Shane CRUTCHFIELD, Petitioner-Appellant, v. Jeff DENNISON, Respondent-Appellee.
Shane Crutchfield was charged with several Illinois drug crimes and faced enhanced penalties based on his lengthy criminal record. The prosecutor offered a plea deal that would have capped his sentence at 25 years, explaining that Crutchfield would have to serve 85 percent of that term under state law. Crutchfield’s attorney advised him of the offer but did not correct the prosecutor’s mistake: under Illinois good-time law, Crutchfield would have been eligible for release after serving 50 percent of his sentence, not 85 percent. Crutchfield rejected the deal. A jury found him guilty, and the judge imposed a 40-year sentence.
After direct appeal and two rounds of postconviction proceedings, Crutchfield filed for federal habeas review under 28 U.S.C. § 2254 claiming that his trial attorney’s flawed legal advice about the plea offer amounted to ineffective assistance in violation of his Sixth Amendment right to counsel under the rule of Strickland v. Washington, 466 U.S. 668, 687–88, 104 S.Ct. 2052, 80 L.Ed.2d 674 (1984). He says he would have taken the deal if his attorney had correctly advised him about the good-time law. But he did not raise this claim on direct appeal or in his initial state postconviction proceeding. Instead, he belatedly presented it in a successive postconviction petition. Applying Illinois rules of procedural default, the state courts refused to hear the claim. The district judge denied § 2254 relief based on the unexcused procedural default.
Crutchfield concedes the default but asks us to hold that Illinois prisoners may use the Martinez–Trevino gateway to obtain review of defaulted claims of ineffective assistance of trial counsel. See Martinez v. Ryan, 566 U.S. 1, 132 S.Ct. 1309, 182 L.Ed.2d 272 (2012); Trevino v. Thaler, 569 U.S. 413, 429, 133 S.Ct. 1911, 185 L.Ed.2d 1044 (2013). We decline to do so. Illinois does not impose the kind of restrictive procedural rules on Strickland claims to warrant application of the Martinez–Trevino exception. Because Crutchfield procedurally defaulted his Strickland claim and has not shown cause to excuse the default, we affirm the district court.
In 2005 officers searched Shane Crutchfield’s home in Decatur, Illinois, recovering large quantities of cocaine and marijuana along with digital scales, plastic baggies, and cash. Crutchfield was arrested and charged in state court with various drug-trafficking crimes. Because he was a repeat drug offender, Crutchfield faced mandatory minimums and enhanced maximum penalties on several of the counts against him. The prosecutor offered a plea deal calling for a 25-year sentence, explaining that under state law Crutchfield would be required to serve 85 percent of that sentence. That meant 21.25 years behind bars.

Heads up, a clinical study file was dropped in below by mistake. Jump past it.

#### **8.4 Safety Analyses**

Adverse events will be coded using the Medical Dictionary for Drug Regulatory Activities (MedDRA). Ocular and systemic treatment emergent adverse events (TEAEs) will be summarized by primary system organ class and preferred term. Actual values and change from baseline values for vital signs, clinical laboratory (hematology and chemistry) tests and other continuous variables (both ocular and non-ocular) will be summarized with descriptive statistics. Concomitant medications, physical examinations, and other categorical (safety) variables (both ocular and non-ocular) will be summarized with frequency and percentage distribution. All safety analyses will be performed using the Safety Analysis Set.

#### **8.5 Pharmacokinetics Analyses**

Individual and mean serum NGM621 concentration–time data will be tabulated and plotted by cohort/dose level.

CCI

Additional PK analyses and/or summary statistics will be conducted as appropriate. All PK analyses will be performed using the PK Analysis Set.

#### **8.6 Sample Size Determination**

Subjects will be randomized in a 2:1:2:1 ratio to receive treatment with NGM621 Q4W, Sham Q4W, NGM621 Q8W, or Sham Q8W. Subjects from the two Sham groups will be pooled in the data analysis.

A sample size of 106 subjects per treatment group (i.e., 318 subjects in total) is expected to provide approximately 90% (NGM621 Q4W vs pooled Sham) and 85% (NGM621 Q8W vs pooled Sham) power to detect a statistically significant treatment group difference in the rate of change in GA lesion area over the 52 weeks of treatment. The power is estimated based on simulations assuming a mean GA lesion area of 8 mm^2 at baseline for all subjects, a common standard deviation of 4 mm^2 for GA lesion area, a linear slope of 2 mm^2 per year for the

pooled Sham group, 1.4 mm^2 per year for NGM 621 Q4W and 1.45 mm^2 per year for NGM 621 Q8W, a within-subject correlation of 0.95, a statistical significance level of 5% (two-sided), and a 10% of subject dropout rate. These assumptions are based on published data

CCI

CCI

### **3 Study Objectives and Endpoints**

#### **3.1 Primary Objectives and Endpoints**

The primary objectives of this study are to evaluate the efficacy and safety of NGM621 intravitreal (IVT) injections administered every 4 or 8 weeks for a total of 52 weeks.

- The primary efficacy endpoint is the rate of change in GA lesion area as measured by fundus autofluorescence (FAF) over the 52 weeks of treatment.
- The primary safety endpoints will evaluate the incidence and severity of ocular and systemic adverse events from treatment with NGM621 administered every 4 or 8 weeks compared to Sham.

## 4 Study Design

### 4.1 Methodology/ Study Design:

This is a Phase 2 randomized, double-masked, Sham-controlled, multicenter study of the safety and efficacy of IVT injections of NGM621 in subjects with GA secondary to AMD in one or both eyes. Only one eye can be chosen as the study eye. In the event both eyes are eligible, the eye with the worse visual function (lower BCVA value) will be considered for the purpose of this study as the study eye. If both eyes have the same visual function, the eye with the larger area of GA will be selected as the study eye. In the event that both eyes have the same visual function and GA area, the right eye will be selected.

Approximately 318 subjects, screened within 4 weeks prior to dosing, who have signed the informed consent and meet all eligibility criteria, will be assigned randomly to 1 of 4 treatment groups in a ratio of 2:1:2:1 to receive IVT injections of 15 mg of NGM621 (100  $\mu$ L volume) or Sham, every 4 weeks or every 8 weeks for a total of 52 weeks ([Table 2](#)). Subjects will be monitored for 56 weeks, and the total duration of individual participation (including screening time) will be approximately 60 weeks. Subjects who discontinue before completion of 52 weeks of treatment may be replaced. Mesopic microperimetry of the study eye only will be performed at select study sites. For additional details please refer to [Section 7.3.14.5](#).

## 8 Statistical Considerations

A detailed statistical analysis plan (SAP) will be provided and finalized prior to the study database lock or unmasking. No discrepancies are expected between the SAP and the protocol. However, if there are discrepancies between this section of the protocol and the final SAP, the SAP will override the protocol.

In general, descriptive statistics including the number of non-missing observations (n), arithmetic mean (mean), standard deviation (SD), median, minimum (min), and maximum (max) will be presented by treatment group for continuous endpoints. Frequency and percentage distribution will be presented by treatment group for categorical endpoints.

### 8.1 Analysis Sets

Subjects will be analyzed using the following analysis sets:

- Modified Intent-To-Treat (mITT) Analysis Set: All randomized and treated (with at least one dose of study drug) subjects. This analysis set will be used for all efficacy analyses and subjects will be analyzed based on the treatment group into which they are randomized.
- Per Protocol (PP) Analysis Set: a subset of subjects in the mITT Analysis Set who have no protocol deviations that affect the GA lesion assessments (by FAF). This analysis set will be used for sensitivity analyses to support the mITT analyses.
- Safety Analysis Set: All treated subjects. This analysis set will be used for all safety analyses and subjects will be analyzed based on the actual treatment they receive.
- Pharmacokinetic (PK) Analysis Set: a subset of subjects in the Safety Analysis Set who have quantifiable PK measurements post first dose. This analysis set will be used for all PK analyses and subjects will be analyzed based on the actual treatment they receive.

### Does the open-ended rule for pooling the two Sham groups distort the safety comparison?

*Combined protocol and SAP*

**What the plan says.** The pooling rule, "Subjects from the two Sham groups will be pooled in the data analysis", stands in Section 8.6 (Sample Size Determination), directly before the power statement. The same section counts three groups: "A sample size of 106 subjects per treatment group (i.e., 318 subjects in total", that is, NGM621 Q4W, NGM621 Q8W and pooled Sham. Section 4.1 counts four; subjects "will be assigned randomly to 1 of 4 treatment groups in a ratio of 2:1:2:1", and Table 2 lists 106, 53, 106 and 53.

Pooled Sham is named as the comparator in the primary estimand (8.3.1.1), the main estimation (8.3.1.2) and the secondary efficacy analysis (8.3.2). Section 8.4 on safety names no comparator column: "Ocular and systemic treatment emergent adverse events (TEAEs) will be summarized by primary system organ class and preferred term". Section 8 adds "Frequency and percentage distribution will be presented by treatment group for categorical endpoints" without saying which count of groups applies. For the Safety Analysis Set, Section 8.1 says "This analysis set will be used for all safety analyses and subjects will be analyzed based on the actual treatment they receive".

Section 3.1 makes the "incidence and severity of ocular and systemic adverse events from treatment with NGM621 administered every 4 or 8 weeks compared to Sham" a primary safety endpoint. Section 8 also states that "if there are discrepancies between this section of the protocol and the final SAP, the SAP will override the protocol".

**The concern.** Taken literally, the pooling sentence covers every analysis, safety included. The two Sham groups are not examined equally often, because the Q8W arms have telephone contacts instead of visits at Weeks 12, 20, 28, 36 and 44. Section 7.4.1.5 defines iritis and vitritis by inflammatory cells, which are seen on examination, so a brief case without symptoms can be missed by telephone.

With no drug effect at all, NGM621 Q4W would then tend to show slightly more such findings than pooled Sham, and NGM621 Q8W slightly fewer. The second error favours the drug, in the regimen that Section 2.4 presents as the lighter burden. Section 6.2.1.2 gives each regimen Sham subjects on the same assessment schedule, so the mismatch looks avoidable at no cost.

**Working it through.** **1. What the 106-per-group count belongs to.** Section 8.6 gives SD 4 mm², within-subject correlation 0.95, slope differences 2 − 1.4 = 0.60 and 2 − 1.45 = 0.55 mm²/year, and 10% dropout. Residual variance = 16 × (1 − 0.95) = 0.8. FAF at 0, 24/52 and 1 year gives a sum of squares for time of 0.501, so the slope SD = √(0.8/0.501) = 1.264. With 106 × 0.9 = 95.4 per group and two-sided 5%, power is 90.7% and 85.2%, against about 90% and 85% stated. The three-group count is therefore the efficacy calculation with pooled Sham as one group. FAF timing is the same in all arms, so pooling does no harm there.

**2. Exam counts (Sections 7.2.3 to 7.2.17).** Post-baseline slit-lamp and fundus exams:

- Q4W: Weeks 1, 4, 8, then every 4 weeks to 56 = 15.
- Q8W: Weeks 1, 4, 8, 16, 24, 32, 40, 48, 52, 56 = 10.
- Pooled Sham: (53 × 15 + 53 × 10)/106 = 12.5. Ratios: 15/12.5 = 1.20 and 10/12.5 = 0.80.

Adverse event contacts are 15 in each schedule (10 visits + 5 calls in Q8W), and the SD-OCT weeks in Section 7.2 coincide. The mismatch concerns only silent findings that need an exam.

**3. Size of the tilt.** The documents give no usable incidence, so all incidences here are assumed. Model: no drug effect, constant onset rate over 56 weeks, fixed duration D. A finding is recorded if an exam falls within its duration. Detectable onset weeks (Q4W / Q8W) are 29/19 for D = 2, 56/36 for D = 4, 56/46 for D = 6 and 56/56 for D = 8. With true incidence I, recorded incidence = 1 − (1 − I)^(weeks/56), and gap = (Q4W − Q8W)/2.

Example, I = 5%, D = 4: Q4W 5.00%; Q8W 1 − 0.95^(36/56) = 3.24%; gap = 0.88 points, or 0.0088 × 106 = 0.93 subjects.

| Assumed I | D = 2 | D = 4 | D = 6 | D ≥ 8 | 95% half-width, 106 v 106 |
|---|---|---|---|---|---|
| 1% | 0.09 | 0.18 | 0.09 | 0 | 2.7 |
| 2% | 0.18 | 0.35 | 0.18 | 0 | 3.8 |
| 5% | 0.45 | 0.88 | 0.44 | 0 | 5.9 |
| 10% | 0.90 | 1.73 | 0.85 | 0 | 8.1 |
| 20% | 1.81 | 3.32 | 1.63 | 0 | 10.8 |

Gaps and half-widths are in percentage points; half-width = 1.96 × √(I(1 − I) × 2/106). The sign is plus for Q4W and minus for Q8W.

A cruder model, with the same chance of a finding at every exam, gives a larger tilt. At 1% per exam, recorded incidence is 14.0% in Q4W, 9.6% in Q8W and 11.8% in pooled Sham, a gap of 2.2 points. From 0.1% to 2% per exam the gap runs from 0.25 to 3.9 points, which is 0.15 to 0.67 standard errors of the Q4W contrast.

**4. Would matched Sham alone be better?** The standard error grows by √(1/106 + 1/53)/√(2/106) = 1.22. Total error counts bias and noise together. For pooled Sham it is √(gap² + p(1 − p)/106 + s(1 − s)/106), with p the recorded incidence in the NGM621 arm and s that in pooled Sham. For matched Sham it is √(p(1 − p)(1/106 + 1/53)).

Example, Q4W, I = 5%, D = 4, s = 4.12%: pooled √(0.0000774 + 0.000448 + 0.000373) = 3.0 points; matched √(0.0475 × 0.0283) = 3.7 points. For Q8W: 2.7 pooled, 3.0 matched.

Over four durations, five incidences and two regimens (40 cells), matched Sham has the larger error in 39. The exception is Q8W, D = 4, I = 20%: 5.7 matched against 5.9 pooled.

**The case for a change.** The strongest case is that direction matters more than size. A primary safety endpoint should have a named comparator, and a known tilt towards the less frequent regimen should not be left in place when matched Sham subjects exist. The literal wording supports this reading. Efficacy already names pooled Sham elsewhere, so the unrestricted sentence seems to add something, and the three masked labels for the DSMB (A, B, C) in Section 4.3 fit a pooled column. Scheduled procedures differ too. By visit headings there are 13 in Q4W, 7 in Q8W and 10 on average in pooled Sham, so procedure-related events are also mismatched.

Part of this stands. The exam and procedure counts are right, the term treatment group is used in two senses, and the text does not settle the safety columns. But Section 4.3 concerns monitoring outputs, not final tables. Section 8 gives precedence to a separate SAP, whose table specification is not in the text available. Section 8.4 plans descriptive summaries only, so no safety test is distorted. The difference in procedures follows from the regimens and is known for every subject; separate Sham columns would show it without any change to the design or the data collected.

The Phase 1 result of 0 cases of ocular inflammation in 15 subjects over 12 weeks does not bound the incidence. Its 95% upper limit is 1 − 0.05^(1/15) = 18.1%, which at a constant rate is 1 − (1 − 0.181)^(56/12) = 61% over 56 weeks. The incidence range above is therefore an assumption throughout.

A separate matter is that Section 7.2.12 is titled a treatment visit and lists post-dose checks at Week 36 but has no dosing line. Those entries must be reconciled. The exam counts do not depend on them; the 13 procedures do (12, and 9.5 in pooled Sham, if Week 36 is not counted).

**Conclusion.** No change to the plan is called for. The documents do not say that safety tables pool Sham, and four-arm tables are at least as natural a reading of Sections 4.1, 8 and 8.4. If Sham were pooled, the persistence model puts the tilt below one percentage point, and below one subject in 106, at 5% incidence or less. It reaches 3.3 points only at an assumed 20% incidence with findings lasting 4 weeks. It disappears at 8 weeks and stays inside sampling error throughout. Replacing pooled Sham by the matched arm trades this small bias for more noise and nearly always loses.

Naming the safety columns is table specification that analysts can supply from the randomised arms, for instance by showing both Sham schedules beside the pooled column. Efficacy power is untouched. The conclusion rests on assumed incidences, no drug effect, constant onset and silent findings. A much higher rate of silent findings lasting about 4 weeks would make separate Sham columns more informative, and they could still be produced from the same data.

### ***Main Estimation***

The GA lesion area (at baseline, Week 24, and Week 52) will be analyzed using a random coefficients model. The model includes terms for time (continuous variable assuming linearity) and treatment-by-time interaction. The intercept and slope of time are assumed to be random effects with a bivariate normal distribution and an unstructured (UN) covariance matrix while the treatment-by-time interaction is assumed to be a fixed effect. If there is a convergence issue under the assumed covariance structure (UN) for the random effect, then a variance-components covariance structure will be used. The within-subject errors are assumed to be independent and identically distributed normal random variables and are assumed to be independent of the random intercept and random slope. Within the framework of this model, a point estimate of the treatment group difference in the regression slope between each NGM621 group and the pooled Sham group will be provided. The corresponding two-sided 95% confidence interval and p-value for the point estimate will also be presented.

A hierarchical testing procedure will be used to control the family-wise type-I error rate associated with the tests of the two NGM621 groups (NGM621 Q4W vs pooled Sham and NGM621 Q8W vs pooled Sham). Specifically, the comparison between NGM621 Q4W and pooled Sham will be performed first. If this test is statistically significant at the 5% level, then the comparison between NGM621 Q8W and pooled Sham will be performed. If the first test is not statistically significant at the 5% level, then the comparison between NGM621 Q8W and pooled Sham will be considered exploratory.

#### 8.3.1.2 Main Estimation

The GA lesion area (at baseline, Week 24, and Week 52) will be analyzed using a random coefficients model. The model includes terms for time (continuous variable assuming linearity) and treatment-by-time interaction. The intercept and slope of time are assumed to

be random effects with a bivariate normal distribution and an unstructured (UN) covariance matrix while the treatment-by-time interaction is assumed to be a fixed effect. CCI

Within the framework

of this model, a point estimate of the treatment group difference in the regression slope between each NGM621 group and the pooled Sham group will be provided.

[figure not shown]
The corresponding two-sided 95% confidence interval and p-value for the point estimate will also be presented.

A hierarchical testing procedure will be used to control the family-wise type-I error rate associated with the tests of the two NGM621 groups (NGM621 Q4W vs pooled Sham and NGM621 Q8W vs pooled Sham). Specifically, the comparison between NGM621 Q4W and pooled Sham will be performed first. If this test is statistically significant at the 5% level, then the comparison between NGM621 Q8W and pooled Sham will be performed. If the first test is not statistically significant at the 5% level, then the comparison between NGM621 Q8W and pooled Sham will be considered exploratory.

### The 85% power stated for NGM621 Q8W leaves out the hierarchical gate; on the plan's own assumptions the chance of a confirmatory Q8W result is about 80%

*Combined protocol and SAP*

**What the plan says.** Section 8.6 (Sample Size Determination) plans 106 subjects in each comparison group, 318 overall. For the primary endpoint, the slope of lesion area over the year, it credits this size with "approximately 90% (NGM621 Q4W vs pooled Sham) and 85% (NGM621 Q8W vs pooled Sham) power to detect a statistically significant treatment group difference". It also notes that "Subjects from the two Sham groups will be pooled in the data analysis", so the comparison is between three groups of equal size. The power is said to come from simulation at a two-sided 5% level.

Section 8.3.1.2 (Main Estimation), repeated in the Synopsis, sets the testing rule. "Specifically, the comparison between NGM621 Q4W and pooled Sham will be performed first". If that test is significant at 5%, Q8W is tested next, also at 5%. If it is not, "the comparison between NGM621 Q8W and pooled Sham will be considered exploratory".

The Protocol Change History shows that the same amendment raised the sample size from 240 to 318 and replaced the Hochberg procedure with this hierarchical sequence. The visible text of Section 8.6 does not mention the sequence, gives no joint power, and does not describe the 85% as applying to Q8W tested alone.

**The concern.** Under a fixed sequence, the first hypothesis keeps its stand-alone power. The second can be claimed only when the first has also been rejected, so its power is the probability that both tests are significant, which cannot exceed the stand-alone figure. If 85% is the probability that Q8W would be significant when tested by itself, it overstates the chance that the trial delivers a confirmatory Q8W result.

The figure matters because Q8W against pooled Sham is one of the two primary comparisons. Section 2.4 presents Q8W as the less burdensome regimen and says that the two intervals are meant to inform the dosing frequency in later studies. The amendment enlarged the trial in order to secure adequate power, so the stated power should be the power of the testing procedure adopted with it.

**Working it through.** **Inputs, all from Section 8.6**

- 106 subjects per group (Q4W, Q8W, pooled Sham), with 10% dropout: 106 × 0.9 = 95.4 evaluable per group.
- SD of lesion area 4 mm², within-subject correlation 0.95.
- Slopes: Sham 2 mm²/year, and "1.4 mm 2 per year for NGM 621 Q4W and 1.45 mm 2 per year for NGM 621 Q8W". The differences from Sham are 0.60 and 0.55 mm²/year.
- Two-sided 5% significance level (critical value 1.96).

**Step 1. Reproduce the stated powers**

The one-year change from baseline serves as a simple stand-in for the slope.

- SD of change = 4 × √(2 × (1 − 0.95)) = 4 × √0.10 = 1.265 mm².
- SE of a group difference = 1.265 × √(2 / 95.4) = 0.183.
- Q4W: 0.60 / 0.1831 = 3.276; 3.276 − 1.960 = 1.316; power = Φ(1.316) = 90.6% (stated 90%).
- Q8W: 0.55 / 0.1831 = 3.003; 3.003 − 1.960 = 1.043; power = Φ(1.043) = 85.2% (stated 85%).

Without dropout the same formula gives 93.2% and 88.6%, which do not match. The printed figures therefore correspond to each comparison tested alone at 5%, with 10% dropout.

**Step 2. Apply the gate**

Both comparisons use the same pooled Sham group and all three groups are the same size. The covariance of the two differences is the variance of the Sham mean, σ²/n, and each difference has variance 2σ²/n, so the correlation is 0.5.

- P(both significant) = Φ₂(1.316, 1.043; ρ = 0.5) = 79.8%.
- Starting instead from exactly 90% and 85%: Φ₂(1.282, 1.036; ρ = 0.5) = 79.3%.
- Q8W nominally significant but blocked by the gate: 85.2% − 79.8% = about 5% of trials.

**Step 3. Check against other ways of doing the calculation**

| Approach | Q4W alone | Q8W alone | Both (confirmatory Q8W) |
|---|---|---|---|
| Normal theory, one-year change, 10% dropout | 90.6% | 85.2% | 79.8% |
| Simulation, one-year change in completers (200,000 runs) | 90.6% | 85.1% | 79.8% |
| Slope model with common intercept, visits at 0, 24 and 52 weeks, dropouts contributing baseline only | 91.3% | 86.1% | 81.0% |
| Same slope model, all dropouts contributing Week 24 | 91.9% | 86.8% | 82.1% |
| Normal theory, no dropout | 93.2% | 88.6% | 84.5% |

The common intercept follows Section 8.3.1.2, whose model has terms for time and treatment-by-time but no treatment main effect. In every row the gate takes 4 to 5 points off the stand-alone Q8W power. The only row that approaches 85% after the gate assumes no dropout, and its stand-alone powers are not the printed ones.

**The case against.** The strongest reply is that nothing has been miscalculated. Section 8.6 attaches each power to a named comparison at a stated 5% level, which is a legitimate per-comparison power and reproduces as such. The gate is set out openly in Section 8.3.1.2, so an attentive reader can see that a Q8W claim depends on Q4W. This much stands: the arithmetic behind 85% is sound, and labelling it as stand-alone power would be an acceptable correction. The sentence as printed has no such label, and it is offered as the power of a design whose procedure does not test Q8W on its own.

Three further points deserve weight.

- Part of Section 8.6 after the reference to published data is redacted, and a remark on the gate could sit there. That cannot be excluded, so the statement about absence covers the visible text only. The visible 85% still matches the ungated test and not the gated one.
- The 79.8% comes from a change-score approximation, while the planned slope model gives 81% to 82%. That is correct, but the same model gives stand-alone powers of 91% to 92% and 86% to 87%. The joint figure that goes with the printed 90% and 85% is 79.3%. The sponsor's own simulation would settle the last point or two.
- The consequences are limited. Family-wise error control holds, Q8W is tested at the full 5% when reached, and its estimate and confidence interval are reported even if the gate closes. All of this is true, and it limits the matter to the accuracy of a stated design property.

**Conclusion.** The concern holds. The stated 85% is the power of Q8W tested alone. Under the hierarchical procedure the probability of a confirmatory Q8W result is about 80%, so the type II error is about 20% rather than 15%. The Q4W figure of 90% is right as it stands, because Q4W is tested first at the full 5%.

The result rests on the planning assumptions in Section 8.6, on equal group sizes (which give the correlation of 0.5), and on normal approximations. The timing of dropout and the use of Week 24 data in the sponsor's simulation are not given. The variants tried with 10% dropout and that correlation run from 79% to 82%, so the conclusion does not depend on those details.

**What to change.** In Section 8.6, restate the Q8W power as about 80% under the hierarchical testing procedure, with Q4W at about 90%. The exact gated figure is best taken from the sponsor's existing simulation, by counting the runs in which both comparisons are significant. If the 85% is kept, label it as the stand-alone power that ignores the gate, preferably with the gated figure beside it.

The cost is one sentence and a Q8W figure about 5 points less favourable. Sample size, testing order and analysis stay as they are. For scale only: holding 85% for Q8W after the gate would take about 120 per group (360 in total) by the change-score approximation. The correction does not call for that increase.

The prosecutor was mistaken about how much of the 25-year sentence Crutchfield would have had to serve. With certain inapplicable exceptions, the state’s good-time law awards day-for-day credit for good behavior in prison. 730 Ill. Comp. Stat. 5/3-6-3(a)(2.1). Accordingly, with good behavior an Illinois prisoner is entitled to release after serving 50 percent of his sentence. At the time of Crutchfield’s crimes, the list of exceptions to this general rule did not include any of the drug charges lodged against him. 2005 Ill. Legis. Serv. P.A. 94-128 (H.B. 611) (amended 2007). Later the Illinois legislature expanded the list of exceptions to include one of the drug crimes Crutchfield was accused of committing, but the amendment applied only to crimes committed on or after August 13, 2007. 730 Ill. Comp. Stat. 5/3-6-3(a)(2)(v). So under the plea deal and assuming a clean record in prison, Crutchfield would have completed his sentence in 12.5 years, not 21.25 years.
Crutchfield’s trial counsel advised him of the plea offer but did not correct the prosecutor’s mistake. Operating under the misunderstanding that he would have to serve 21.25 years if he accepted the deal, Crutchfield rejected it. The case proceeded to trial and a jury found him guilty. His counsel moved for a new trial, but the judge denied the motion and imposed a sentence of 40 years. With day-for-day good-time credit, Crutchfield will spend 20 years in prison.